Step 3 – Application/Analyze/Short Term Working Memory: After the student has committed to the learning, they then begin to process the information in their short-term working memory for commitment to their long-term memory. In this step the student’s brain goes into action processing the information. Is the information being presented visually? Auditorily? The working memory will process the information in the “visuospatial sketchpad” for visual information, a “phonological loop” for written and spoken language, and a “central executive” that coordinates visual and verbal processing and retrieves prior knowledge when needed. (Sousa, 2016) Thus, information that is received by a student both visually and verbally, and found to be interesting and of value, is more likely to be retained and processed in the brain.
Step 4 – Analysis/Making Sense of Learning/Short Term Working Memory: A student’s ability to remember information has limitations as noted by the term “short term memory”. A student’s short-term memory can be up to about 30 seconds, thus it is necessary, especially for a student with a shorter attention span, to chunk information being presented so that the student can make sense of the information as they think about it and connect it to prior learning.
Step 5 – Synthesis/Practice and Reflection/Long Term Memory: At the synthesis level is where students are able to move learning into their long-term memory. Repetition of the information presented to the student causes a reaction in the brain wherein a substance called myelin to grow around newly formed neural pathways, helping them fire together to automate a new skill or mental connection to be entered into long-term memory. Cramming does not allow for the process of committing information into long term memory, the best way to support a student’s learning is through practice and repetition. Strategies such as re-reading, highlighting, writing summaries have been noted as being ineffective. Breaking up information to be learned into smaller parts and presented over a period of time creates a more effective learning environment.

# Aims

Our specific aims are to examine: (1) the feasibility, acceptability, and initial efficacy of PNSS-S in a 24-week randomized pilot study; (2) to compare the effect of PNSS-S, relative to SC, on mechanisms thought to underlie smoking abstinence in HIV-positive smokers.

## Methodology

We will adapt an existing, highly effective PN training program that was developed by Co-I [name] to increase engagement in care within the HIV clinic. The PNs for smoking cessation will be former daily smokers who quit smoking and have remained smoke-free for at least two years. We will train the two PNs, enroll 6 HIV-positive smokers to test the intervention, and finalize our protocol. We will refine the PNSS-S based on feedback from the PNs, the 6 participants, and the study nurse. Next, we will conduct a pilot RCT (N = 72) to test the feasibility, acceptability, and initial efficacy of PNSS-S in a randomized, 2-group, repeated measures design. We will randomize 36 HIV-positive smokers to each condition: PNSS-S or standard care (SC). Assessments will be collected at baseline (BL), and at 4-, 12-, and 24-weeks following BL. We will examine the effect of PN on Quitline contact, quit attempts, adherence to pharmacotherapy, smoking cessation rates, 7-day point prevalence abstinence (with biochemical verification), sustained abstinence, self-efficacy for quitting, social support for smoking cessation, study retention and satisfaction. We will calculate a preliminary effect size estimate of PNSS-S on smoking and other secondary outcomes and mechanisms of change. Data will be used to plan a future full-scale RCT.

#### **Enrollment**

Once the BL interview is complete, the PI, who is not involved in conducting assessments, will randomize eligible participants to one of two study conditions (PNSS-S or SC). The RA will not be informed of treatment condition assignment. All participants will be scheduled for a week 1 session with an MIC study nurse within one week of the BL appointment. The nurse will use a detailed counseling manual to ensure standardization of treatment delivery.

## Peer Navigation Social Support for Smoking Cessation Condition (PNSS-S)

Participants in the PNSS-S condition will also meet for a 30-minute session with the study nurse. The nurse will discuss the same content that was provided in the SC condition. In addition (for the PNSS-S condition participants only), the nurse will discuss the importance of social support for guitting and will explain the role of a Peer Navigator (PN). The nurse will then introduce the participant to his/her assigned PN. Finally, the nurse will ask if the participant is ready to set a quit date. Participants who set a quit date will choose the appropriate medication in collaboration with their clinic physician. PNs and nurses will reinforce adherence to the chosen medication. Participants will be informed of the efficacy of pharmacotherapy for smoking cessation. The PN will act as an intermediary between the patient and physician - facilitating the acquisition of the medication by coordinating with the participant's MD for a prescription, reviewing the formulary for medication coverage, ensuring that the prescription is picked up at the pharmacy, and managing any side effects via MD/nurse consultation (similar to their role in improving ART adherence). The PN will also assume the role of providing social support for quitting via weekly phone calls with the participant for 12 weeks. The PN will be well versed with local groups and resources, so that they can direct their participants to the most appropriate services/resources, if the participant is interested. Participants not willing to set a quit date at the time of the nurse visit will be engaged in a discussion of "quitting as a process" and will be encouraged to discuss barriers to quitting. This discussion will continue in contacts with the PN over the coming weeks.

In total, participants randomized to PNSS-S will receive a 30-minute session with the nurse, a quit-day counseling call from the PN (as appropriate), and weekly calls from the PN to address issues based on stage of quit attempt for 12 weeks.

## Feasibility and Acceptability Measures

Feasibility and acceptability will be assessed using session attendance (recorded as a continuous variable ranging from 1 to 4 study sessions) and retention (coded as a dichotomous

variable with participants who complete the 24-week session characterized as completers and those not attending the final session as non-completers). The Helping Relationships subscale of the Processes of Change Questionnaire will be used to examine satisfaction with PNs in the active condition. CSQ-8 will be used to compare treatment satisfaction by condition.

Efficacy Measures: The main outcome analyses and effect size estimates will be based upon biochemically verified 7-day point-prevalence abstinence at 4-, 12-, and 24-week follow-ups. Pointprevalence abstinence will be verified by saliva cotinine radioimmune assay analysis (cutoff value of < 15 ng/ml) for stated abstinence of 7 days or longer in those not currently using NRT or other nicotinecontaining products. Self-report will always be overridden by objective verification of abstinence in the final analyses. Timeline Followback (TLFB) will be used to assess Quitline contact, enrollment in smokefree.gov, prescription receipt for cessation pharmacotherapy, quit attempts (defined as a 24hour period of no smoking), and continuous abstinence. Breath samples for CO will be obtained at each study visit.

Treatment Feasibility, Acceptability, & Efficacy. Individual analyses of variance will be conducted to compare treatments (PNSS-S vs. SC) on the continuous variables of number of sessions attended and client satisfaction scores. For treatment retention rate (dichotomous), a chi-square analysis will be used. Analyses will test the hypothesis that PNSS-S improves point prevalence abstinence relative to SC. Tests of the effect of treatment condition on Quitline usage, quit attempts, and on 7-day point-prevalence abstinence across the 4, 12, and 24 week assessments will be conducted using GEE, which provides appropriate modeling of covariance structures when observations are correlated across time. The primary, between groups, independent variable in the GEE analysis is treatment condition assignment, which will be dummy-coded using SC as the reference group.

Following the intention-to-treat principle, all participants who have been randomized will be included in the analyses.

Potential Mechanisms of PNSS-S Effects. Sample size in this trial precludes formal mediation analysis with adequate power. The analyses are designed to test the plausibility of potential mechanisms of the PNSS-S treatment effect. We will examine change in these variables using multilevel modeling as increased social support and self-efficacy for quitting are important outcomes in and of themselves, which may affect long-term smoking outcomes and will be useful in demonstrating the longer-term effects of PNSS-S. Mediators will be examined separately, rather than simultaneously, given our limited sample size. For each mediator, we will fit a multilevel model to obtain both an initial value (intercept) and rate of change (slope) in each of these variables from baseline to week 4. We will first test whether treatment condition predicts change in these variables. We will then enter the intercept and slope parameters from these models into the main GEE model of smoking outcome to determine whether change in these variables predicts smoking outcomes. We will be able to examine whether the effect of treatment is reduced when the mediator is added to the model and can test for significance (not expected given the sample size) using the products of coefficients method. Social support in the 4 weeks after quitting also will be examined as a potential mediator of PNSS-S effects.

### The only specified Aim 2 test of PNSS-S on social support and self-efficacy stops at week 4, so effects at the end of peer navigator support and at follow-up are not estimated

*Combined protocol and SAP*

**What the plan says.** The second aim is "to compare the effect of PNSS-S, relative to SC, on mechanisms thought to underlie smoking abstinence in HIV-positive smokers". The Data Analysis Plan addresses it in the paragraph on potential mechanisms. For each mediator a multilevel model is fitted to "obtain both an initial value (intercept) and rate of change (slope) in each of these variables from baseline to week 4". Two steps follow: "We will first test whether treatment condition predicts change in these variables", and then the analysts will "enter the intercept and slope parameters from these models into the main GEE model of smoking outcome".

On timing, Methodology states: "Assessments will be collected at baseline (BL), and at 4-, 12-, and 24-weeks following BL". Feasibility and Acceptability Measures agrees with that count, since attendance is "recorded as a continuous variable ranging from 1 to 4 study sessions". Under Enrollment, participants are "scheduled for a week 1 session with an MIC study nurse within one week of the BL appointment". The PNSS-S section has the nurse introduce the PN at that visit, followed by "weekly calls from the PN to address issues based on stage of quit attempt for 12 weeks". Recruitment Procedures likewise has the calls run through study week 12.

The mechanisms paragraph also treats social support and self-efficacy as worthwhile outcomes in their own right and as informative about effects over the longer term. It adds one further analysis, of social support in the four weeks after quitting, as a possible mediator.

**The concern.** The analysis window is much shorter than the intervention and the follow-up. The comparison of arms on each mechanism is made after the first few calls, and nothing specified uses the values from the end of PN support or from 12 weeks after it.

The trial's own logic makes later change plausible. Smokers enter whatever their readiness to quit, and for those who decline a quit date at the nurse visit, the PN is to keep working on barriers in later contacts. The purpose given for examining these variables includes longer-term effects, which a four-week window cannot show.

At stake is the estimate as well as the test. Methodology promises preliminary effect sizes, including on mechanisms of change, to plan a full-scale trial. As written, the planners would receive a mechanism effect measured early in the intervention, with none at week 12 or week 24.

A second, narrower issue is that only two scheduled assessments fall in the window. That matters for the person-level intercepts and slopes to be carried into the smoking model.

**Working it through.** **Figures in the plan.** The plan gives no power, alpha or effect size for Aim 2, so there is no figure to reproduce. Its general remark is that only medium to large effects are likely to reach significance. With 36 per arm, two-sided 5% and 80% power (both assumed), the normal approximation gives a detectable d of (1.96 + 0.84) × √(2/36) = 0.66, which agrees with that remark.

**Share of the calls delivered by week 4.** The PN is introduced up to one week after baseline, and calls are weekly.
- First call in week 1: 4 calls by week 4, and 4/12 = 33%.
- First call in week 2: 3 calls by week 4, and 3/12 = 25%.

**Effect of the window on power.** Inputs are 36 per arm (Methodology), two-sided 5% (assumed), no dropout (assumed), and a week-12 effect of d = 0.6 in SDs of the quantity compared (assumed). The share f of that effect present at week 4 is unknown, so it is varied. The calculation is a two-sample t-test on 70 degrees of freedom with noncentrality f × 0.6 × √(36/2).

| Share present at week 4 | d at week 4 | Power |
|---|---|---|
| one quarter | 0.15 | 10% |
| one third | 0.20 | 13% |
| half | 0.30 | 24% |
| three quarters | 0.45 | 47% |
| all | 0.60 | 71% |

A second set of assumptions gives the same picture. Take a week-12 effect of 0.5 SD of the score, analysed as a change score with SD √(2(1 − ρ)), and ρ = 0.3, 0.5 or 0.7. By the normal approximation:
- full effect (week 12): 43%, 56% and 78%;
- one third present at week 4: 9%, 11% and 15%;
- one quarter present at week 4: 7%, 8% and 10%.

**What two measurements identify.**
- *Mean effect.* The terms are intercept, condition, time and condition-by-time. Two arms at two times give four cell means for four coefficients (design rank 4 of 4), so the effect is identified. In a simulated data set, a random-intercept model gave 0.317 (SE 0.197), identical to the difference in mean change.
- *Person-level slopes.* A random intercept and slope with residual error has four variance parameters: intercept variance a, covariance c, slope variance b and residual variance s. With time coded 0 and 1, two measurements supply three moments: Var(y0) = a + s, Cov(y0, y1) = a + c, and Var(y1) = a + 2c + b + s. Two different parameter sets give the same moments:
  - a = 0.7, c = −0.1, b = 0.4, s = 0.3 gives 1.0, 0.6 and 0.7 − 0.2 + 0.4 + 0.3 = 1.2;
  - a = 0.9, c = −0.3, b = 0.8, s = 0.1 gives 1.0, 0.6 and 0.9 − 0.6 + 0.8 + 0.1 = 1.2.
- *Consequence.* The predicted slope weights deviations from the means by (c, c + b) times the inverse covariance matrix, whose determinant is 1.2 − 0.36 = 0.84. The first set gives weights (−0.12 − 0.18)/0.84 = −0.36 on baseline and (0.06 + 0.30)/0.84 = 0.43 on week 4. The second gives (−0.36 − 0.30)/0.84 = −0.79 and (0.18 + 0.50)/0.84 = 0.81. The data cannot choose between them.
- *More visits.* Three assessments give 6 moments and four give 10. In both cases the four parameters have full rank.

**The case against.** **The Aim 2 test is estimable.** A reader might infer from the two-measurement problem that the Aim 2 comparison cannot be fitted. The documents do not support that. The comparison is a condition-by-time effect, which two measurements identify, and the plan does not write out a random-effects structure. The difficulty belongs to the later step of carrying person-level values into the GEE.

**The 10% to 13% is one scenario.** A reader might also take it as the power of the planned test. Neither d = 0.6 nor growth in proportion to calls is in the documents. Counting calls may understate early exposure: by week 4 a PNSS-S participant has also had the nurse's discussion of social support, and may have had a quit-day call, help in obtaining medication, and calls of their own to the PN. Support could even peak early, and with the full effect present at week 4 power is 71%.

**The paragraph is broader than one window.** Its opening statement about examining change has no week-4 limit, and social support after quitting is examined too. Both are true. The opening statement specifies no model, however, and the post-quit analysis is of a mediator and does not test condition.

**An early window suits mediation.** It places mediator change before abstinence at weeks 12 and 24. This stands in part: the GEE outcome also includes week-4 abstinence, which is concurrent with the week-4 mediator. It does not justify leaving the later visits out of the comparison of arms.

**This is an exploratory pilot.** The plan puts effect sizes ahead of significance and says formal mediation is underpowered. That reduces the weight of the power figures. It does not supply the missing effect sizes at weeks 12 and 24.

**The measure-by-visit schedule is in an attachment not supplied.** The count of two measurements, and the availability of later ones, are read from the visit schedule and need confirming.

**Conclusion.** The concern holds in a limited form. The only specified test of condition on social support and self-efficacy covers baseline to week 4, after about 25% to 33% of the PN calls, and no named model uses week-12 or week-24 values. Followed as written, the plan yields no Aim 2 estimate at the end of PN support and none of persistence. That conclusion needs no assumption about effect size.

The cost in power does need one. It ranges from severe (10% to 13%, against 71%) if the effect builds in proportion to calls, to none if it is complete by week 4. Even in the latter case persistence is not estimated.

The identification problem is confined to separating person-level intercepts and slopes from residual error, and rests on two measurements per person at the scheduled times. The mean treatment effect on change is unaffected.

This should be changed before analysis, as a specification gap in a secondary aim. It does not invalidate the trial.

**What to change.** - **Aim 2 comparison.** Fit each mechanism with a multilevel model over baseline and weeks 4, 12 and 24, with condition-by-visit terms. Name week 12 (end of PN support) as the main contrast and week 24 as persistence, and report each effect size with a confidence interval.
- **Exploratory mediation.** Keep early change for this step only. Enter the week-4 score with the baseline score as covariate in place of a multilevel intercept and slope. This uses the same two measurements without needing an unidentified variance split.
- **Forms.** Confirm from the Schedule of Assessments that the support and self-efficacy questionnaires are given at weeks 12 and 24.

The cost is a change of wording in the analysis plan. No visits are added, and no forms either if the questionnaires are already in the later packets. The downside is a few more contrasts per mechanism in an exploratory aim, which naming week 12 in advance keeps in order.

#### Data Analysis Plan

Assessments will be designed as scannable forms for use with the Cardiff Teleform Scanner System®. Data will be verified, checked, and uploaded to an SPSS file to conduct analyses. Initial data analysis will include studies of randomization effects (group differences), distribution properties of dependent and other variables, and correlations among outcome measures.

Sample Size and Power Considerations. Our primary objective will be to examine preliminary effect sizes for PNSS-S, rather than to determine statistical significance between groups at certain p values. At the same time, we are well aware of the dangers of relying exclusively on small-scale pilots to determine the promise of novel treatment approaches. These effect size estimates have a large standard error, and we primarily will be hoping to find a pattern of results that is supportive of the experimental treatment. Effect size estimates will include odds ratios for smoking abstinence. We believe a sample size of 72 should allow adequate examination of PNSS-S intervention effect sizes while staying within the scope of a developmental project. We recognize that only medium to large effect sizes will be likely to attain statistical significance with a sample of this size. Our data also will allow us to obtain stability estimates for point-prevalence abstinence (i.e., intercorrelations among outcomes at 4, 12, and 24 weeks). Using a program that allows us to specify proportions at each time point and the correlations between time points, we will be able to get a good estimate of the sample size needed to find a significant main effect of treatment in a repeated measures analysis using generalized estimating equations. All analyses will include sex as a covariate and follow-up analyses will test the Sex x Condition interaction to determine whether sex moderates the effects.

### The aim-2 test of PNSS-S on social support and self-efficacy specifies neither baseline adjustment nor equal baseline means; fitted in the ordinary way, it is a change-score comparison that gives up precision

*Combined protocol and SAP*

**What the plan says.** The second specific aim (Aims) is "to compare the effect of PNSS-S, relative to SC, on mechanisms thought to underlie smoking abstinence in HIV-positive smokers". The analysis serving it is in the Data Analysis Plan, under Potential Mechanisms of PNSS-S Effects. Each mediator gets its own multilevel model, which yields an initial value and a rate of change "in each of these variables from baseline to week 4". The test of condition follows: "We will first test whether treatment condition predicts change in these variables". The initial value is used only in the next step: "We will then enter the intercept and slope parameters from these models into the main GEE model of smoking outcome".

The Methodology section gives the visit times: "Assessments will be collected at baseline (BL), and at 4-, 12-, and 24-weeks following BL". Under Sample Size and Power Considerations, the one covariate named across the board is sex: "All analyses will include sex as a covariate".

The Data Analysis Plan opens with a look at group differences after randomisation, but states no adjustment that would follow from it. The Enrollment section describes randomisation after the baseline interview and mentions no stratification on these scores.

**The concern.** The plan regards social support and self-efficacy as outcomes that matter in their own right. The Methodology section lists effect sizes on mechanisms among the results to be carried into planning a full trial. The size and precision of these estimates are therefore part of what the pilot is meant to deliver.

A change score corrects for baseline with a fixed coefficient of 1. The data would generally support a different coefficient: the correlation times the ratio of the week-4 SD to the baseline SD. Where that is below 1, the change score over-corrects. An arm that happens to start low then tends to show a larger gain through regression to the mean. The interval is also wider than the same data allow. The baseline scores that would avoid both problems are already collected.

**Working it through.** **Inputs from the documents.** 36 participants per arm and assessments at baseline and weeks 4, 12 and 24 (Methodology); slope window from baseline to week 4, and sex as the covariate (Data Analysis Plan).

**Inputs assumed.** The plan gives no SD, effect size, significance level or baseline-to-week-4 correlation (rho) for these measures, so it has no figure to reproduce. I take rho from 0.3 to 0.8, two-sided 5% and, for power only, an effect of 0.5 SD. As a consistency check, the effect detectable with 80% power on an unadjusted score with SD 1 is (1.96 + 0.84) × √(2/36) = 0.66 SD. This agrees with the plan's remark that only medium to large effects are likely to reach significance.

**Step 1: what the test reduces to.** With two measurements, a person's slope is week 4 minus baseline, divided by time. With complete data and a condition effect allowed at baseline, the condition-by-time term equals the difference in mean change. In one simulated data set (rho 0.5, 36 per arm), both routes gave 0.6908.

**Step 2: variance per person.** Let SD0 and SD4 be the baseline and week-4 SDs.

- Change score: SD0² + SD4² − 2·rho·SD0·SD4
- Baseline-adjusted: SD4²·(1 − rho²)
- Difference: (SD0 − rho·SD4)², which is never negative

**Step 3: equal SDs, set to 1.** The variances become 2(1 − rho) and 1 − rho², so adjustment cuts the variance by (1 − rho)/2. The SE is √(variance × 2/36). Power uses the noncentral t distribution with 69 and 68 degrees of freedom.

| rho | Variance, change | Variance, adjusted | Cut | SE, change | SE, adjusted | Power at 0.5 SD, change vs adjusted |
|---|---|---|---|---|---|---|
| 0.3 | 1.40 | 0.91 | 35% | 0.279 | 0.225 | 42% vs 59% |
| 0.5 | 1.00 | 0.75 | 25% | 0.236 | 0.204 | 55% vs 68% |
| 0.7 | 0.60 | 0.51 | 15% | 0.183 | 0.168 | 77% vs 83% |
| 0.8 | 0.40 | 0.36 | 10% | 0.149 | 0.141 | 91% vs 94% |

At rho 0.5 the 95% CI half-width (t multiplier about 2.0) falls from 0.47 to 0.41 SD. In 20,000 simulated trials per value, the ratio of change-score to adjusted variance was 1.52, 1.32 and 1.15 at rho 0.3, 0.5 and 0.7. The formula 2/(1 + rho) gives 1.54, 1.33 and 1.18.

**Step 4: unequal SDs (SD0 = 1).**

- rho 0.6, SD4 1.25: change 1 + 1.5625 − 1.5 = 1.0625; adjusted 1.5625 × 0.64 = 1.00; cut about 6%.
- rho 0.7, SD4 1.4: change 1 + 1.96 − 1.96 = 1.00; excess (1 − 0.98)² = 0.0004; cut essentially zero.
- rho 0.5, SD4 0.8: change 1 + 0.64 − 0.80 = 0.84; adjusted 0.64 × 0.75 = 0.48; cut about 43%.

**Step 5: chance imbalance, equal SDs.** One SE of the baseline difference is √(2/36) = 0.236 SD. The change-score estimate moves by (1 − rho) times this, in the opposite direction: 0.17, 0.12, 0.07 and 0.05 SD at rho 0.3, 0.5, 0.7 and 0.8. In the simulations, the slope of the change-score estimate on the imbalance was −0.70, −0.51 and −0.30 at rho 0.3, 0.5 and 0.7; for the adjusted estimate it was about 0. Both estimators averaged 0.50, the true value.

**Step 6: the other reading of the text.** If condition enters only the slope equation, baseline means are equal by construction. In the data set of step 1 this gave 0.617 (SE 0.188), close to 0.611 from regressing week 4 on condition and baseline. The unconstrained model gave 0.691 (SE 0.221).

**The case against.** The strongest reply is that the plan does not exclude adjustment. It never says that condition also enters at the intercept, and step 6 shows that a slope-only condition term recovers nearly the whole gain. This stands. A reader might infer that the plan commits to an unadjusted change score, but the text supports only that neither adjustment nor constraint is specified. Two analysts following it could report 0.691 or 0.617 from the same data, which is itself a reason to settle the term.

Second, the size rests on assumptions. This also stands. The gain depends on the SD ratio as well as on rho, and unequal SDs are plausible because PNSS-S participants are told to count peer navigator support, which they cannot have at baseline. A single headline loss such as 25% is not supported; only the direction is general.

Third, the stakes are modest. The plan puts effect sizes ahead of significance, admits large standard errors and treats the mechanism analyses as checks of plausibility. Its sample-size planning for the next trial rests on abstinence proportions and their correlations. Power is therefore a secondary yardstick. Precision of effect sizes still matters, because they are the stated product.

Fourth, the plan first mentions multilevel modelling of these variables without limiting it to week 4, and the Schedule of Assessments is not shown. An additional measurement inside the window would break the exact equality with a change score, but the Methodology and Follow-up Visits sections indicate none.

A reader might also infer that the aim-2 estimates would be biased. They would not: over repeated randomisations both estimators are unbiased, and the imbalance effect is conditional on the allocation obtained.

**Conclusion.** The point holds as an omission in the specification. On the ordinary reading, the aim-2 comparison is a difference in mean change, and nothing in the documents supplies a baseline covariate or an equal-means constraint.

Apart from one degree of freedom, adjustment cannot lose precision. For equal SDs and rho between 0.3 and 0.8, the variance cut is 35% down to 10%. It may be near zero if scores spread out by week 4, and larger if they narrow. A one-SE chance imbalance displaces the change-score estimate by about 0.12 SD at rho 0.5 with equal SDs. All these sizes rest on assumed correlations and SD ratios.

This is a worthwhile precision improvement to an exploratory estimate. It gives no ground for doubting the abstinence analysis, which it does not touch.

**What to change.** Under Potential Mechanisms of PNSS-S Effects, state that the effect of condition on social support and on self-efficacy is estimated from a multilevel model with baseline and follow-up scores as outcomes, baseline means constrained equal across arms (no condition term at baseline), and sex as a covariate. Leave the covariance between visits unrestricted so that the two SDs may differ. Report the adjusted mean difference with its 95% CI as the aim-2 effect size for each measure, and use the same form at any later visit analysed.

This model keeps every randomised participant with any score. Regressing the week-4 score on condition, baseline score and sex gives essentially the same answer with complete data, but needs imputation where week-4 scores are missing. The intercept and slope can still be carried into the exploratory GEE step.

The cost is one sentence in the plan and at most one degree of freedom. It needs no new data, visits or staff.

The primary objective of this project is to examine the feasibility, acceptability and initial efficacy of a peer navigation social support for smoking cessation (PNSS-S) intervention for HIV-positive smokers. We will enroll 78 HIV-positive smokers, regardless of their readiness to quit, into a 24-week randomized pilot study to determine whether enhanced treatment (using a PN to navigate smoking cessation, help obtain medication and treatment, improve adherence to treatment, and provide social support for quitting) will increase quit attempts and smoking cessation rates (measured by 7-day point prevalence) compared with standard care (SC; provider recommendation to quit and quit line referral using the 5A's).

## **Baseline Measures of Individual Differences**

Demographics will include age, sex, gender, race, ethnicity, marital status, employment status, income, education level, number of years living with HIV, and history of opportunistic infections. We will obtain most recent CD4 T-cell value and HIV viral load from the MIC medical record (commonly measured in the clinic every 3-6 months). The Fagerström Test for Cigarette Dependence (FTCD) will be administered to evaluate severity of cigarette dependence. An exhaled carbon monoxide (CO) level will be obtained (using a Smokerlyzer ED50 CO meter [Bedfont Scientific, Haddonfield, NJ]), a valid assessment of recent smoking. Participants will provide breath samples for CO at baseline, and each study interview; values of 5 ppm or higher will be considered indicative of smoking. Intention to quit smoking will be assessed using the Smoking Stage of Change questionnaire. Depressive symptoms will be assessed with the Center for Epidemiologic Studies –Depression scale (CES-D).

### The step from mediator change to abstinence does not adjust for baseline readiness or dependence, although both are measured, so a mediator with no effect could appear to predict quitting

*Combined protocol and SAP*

Step 6 – Evaluation/Extension of Learning/Long Term Memory: It is a student’s long-term memory that has the functions of storage and retrieval of learned information. The more elaborately a student stores new information, the more likely they are to be able to retrieve it when needed. Therefore, in order to be able to retrieve information students need opportunities to extend and use their learning through new and real applications such as using mathematic formulas to build or bake, comparing historical events to current events, or applying what is read to what is being experienced.
Goodwin, B. & Dey, D. (2020). Research matters / elegant simplicity in brain science. Educational Leadership, 7(8), 82-83.
Goodwin, B., Gibson, T., & Rouleau, K. (2020). Learning that sticks: A brain-based model for K-12 instructional design and delivery. Alexandria, VA: ASCD.
McTighe, J. & Willis, J. (2019). Upgrade your teaching: Understanding by design meets neuroscience. Alexandria, VA: ASCD.